II. Epidemiology

  1. Most common Ischemic Stroke territory, accounting for up to 90% of Ischemic Strokes

III. Findings: Symptoms and Signs

  1. May be associated with rapid progression in Decreased Level of Consciousness
  2. Contralateral Hemiparesis or Hemiplegia (motor weakness)
  3. Contralateral hemisensory disturbance
    1. Sensory deficit of head (spares forehead) and arm, and to a lesser extent leg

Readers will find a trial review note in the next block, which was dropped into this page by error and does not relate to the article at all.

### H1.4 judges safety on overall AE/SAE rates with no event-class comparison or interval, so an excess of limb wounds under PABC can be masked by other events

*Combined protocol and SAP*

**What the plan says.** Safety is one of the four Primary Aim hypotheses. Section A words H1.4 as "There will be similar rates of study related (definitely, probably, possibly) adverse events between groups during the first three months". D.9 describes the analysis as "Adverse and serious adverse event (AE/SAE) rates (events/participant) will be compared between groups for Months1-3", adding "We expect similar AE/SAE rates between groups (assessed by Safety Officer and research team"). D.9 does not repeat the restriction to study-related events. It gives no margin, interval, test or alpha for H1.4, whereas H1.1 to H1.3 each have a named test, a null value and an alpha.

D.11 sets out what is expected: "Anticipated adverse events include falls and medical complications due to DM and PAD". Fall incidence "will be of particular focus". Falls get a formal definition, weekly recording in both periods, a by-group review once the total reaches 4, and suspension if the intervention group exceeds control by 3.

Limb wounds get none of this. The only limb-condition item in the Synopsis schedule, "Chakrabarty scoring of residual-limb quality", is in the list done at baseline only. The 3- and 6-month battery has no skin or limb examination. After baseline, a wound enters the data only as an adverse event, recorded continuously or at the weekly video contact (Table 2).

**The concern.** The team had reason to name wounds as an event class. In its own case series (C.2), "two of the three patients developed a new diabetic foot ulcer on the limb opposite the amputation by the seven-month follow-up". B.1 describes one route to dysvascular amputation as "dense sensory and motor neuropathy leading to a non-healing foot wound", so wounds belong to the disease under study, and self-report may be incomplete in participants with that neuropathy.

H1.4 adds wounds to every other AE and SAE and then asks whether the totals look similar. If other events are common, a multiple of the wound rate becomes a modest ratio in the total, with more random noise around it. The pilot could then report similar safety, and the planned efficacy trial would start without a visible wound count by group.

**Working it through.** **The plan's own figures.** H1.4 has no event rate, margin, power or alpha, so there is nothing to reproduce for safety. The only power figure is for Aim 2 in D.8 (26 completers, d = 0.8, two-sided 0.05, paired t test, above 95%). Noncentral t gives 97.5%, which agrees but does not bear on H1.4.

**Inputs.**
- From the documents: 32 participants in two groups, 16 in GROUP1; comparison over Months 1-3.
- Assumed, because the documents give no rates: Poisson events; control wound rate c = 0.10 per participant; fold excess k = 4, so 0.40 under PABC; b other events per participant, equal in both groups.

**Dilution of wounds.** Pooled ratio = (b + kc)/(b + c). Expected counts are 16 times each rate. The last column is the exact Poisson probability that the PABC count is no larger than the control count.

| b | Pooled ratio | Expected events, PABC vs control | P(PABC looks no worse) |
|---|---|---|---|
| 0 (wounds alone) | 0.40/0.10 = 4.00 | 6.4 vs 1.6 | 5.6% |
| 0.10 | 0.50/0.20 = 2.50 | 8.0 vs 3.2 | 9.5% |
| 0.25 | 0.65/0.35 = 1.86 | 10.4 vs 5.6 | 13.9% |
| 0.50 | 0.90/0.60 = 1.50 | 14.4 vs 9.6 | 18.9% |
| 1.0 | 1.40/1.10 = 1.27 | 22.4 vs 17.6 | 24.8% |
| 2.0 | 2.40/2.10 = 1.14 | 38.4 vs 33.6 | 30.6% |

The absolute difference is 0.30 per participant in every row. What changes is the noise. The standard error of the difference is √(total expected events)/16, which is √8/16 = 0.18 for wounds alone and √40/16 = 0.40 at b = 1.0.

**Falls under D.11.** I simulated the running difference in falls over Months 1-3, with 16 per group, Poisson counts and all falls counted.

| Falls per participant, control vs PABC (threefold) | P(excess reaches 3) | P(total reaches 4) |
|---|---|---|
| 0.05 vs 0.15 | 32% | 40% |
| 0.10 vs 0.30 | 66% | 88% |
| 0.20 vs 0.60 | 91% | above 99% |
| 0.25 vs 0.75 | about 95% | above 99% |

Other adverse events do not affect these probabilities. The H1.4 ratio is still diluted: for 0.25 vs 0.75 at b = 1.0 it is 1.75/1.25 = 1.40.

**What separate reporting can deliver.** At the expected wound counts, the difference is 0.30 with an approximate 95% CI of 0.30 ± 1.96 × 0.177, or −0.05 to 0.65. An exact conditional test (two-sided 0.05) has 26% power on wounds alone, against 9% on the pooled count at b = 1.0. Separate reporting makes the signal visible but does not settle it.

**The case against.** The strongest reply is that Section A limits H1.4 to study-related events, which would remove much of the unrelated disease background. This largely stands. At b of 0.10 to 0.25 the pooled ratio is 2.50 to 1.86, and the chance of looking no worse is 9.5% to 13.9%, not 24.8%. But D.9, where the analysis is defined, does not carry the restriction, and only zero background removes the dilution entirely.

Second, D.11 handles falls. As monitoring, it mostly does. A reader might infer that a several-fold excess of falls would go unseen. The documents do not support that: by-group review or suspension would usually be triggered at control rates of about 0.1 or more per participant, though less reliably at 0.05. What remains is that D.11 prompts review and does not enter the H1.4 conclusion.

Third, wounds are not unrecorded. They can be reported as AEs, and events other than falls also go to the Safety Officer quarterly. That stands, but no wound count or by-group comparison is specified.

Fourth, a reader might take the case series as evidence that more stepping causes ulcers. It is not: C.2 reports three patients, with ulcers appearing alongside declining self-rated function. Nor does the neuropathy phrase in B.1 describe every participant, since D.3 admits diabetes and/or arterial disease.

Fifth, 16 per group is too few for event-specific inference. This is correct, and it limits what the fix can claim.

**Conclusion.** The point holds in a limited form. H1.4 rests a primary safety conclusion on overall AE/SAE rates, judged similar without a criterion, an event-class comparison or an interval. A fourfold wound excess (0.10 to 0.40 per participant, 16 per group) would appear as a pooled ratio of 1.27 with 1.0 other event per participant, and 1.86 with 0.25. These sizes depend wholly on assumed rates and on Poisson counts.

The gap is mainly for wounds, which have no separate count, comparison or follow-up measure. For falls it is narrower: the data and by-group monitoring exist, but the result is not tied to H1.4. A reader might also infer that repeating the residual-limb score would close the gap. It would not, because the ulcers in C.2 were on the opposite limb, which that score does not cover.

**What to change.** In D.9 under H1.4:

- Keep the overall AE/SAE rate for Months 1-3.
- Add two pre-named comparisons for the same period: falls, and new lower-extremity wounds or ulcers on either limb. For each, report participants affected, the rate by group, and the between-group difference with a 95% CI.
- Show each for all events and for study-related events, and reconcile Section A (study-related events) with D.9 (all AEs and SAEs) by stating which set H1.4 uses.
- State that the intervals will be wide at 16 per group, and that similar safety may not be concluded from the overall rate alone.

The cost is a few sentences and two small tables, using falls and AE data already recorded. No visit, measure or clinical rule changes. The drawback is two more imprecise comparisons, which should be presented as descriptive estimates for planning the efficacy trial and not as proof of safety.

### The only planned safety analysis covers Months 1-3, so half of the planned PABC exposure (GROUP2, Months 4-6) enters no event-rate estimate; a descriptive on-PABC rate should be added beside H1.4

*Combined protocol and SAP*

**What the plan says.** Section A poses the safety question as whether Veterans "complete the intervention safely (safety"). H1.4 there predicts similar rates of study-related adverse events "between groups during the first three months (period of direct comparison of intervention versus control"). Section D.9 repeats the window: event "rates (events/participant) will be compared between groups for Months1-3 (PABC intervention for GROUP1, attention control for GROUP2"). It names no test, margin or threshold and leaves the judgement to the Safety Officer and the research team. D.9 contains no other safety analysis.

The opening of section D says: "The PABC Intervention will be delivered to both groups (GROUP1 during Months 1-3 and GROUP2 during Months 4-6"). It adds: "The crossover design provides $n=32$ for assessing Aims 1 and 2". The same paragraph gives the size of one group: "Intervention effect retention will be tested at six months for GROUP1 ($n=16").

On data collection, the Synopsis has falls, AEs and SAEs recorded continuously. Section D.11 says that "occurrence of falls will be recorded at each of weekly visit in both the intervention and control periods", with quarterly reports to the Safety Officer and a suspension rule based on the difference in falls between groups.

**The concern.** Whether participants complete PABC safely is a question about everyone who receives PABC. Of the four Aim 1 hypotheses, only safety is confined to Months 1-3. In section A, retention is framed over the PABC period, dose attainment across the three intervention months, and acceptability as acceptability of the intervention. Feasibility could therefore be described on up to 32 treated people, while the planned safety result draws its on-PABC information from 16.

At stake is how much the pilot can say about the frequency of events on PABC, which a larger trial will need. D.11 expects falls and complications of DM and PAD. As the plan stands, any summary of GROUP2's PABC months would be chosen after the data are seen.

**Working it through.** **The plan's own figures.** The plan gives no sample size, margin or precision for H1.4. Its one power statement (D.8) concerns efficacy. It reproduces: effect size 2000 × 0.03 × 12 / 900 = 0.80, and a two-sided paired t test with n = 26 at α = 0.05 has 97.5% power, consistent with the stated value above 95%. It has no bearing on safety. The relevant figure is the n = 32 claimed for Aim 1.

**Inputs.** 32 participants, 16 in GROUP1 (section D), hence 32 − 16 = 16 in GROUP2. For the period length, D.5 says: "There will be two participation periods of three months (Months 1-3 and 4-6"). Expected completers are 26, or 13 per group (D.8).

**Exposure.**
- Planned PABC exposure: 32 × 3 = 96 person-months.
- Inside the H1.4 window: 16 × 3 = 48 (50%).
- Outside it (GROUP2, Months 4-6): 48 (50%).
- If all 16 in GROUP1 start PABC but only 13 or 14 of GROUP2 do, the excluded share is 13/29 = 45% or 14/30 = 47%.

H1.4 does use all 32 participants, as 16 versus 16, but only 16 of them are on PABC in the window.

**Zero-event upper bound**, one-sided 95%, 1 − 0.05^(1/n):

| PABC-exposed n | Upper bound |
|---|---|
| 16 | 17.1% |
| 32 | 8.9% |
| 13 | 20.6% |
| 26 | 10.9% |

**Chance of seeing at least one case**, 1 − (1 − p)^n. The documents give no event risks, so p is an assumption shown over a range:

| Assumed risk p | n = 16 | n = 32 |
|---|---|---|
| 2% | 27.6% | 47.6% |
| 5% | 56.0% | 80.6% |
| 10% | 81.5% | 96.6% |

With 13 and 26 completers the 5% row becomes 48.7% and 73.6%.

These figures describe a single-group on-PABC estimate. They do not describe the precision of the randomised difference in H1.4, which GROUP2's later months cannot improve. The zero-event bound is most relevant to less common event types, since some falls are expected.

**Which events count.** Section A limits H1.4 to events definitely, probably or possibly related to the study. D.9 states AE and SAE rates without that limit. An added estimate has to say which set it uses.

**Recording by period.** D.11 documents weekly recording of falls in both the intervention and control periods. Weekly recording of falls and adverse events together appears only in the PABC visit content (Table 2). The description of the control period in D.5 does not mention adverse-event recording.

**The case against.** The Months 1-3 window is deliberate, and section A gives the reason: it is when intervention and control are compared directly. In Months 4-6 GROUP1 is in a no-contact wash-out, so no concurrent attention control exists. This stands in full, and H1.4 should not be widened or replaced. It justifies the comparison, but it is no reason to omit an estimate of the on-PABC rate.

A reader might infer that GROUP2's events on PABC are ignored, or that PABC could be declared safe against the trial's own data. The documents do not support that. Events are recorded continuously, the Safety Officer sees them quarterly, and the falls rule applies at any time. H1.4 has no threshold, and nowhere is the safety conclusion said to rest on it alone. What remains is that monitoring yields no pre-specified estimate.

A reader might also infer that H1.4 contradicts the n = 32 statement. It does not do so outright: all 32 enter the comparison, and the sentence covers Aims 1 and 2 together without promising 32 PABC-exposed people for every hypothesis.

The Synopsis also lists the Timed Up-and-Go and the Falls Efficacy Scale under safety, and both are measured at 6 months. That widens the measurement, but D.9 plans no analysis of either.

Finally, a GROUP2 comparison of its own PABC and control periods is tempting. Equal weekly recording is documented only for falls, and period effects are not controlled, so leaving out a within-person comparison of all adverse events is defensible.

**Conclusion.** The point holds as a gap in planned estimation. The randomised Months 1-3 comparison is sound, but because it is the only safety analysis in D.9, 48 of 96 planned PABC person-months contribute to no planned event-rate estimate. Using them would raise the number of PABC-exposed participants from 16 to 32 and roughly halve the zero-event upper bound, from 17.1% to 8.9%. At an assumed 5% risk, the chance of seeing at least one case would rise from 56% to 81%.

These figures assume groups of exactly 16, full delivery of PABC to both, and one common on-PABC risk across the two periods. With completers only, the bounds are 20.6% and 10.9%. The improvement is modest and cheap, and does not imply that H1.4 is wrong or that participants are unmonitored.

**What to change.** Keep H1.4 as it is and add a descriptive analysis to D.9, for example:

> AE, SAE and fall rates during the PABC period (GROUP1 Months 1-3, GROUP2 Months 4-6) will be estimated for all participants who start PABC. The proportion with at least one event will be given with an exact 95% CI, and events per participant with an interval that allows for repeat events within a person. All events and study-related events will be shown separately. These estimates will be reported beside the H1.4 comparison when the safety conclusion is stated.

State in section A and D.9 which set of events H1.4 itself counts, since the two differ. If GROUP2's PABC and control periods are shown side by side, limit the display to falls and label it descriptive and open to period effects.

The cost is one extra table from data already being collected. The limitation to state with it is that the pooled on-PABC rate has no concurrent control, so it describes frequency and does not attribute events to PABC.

4. Aphasia occurs with left MCA lesion (dominant hemisphere)
  5. Hemineglect occurs with a right MCA lesion (non-dominant hemisphere)
    1. Denial or lack of recognition of paralyzed extremity
  6. May be associated with eye changes
    1. Conjugate Eye Deviation towards the Brain Lesion
      1. Eyes look toward lesion (contrast with Seizure, in which eyes look away from the lesion)
      2. Inability to turn eyes toward the affected side
    2. Contralateral homonymous hemianopsia (blindness in same Visual Field of each eye)

IV. References

  1. (2019) Neuro-Psych, CCME National Board Review Course, accessed 6/7/2019

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